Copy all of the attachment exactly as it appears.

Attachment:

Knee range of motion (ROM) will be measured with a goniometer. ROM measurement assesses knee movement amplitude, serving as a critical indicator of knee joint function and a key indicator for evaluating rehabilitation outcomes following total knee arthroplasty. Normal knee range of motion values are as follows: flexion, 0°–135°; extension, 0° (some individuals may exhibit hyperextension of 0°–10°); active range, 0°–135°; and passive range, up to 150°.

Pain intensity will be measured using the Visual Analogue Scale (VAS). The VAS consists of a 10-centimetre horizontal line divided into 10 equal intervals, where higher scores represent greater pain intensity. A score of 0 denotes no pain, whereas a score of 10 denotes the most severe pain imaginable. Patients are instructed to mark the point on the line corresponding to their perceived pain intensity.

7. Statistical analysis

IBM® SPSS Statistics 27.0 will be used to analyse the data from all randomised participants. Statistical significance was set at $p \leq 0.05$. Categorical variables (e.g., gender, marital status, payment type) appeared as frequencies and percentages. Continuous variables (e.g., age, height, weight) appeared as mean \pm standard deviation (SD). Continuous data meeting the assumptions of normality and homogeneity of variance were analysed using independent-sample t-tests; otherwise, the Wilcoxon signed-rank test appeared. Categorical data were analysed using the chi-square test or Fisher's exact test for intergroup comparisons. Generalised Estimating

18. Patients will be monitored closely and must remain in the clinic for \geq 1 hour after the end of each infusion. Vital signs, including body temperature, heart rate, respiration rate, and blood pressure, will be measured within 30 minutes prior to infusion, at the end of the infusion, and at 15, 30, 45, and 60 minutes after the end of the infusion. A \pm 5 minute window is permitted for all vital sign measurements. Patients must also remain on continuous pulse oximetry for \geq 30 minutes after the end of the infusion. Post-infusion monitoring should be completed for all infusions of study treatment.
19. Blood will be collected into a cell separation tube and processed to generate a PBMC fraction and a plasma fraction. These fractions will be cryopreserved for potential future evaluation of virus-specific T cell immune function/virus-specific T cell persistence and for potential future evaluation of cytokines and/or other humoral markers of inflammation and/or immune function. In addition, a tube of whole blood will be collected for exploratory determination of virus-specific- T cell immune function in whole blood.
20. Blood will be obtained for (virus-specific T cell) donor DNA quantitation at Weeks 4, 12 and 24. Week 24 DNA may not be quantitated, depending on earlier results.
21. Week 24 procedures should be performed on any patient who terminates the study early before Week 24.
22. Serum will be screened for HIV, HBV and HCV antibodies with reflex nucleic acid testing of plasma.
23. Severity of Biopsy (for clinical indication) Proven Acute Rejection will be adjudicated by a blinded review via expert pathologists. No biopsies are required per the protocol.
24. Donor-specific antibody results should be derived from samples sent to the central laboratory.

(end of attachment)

Knee range of motion (ROM) will be measured with a goniometer. ROM measurement assesses knee movement amplitude, serving as a critical indicator of knee joint function and a key indicator for evaluating rehabilitation outcomes following total knee arthroplasty. Normal knee range of motion values are as follows: flexion, 0°–135°; extension, 0° (some individuals may exhibit hyperextension of 0°–10°); active range, 0°–135°; and passive range, up to 150°.

Pain intensity will be measured using the Visual Analogue Scale (VAS). The VAS consists of a 10-centimetre horizontal line divided into 10 equal intervals, where higher scores represent greater pain intensity. A score of 0 denotes no pain, whereas a score of 10 denotes the most severe pain imaginable. Patients are instructed to mark the point on the line corresponding to their perceived pain intensity.

7. Statistical analysis

IBM® SPSS Statistics 27.0 will be used to analyse the data from all randomised participants. Statistical significance was set at $p \leq 0.05$. Categorical variables (e.g., gender, marital status, payment type) appeared as frequencies and percentages. Continuous variables (e.g., age, height, weight) appeared as mean \pm standard deviation (SD). Continuous data meeting the assumptions of normality and homogeneity of variance were analysed using independent-sample t-tests; otherwise, the Wilcoxon signed-rank test appeared. Categorical data were analysed using the chi-square test or Fisher's exact test for intergroup comparisons. Generalised Estimating

18. Patients will be monitored closely and must remain in the clinic for \geq 1 hour after the end of each infusion. Vital signs, including body temperature, heart rate, respiration rate, and blood pressure, will be measured within 30 minutes prior to infusion, at the end of the infusion, and at 15, 30, 45, and 60 minutes after the end of the infusion. A \pm 5 minute window is permitted for all vital sign measurements. Patients must also remain on continuous pulse oximetry for \geq 30 minutes after the end of the infusion. Post-infusion monitoring should be completed for all infusions of study treatment.
19. Blood will be collected into a cell separation tube and processed to generate a PBMC fraction and a plasma fraction. These fractions will be cryopreserved for potential future evaluation of virus-specific T cell immune function/virus-specific T cell persistence and for potential future evaluation of cytokines and/or other humoral markers of inflammation and/or immune function. In addition, a tube of whole blood will be collected for exploratory determination of virus-specific- T cell immune function in whole blood.
20. Blood will be obtained for (virus-specific T cell) donor DNA quantitation at Weeks 4, 12 and 24. Week 24 DNA may not be quantitated, depending on earlier results.
21. Week 24 procedures should be performed on any patient who terminates the study early before Week 24.
22. Serum will be screened for HIV, HBV and HCV antibodies with reflex nucleic acid testing of plasma.
23. Severity of Biopsy (for clinical indication) Proven Acute Rejection will be adjudicated by a blinded review via expert pathologists. No biopsies are required per the protocol.
24. Donor-specific antibody results should be derived from samples sent to the central laboratory.